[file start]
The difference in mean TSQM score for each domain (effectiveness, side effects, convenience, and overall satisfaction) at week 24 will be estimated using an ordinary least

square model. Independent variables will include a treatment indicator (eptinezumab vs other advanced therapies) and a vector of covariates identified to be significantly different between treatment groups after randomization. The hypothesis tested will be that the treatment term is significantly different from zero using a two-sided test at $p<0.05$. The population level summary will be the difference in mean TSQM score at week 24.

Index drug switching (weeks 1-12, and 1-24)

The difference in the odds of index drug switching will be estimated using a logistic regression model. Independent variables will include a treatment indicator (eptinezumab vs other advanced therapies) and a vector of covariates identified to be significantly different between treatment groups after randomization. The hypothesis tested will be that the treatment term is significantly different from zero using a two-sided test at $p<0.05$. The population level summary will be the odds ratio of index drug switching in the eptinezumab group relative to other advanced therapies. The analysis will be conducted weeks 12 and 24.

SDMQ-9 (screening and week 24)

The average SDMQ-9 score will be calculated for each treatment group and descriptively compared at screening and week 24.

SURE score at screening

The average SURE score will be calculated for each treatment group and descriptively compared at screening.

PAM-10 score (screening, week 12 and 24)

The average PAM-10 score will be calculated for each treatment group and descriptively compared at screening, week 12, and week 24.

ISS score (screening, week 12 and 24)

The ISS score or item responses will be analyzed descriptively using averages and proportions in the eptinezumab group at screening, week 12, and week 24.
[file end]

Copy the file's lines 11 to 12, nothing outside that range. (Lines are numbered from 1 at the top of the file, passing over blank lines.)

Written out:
ISS score (screening, week 12 and 24)

The ISS score or item responses will be analyzed descriptively using averages and proportions in the eptinezumab group at screening, week 12, and week 24.